We have no campsite reservation system so campsites are on a first-come, first-served basis. You can camp in developed campgrounds or at dispersed undeveloped sites on public land anywhere along the river corridor. Concentrate your use as much as possible. This action will reduce impacts to the site as well as provide other groups the opportunity to enjoy one of the sites. You can camp on islands but is discouraged from April 1 to July 31 to protect nesting birds. Landowner permission is required to camp on or access private lands.
Suggestion: When camping at one of the developed campsites (e.g., Eagle Creek, Hole-in-the-Wall, or Slaughter River) concentrate your use around one site or fire ring. At Eagle Creek, tents can be set up in the bench behind the grove of trees. This action will concentrate use as well as eliminate the danger of camping under the unstable limbs of the cottonwood trees.
Four types of camping opportunities are available along the Upper Missouri:
Level 1–Developed Public Access Sites and Campgrounds: These sites are accessible by road with a full range of developments that may include parking lots, boat ramps, vault toilets, campsites for tents and RVs and picnic facilities. These sites include the Chouteau County Fairgrounds Campground and Canoe Launch, Fort Benton Motorboat Launch, Wood Bottom, Decision Point Interpretive Trail, Coal Banks Landing, Judith Landing, Lower Woodhawk, and James Kipp Recreation Area.
Level 2–Developed Boat Camps: These sites are accessible to the public only by boat. The sites could include vault toilets, metal fire rings and, occasionally, open-air shelters. They include Little Sandy, Eagle Creek, Hole-in-the-Wall, and Slaughter River.
Level 3–Primitive Boat Camps: These sites are accessible only by boat and contain a metal fire ring. There are no other developments. These sites include Evans Bend, Senieurs Reach, Black Bluff Rapids, Dark Butte, Pablo Rapids, The Wall, McGarry Bar, Gist Bottom, Cow Island, Upper and Middle Woodhawk, and Hideaway.
Level 4–Dispersed Public Land: In addition to the developed sites described above, camping is permissible on any of the 90,000 acres of public land adjacent to the river. Absence of development allows opportunities for those seeking a completely primitive experience. If you choose to camp on dispersed land, take special care to leave it exactly as you found it. Please do not build new fire rings; use a gas stove instead. If a fire ring exists, you may use it, but the idea is to use dispersed land in such a way that your presence is not detectable by the next visitor who discovers the site. We are trying to sustain this opportunity for a primitive experience and need your help. Please practice “Leave No Trace” camping. If you need help with the techniques, please give us a call toll free at 877-256-3252 or talk to one of our staff members prior to your trip.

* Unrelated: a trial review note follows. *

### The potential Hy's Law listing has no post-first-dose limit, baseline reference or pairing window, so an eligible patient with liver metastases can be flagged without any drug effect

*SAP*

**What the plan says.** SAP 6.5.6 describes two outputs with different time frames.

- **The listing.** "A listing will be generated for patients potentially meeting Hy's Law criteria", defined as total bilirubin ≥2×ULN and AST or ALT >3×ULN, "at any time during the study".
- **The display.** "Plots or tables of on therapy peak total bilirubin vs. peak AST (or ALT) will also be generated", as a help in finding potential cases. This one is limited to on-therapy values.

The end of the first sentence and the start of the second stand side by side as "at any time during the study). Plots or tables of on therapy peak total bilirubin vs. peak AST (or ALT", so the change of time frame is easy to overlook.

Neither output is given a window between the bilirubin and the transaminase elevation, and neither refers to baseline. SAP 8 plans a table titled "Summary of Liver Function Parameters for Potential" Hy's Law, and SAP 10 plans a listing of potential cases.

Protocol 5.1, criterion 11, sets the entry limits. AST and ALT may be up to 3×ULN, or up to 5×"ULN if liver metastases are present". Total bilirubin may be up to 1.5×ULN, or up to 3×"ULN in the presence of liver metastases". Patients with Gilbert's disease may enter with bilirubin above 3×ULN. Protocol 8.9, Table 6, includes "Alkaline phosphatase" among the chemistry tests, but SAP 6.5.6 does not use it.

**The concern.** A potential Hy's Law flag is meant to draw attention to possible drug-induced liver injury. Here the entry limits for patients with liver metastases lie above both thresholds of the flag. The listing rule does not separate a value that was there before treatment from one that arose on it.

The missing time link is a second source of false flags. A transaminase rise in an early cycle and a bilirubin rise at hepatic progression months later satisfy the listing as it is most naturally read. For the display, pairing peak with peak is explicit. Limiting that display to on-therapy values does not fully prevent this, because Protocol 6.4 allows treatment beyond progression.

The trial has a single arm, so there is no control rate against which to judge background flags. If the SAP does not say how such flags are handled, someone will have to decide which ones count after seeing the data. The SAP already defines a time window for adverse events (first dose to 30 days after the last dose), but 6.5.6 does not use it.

Some camping areas are much more popular than others, especially sites such as Eagle Creek, Hole-in-the-Wall and Slaughter River. Please be respectful of the other visitors.
Camp on durable surfaces such as established campsites, sand or gravel. Good campsites are found, not made. If you are part of a larger group, do your best to concentrate your tents, so there is room for others. Avoid spreading out your party along the bank and occupying all the best available spaces.
Pack out everything you bring in, including food scraps, toilet paper, hygiene products and so forth; the “pack-it-in/pack-it-out” rule applies on the Upper Missouri.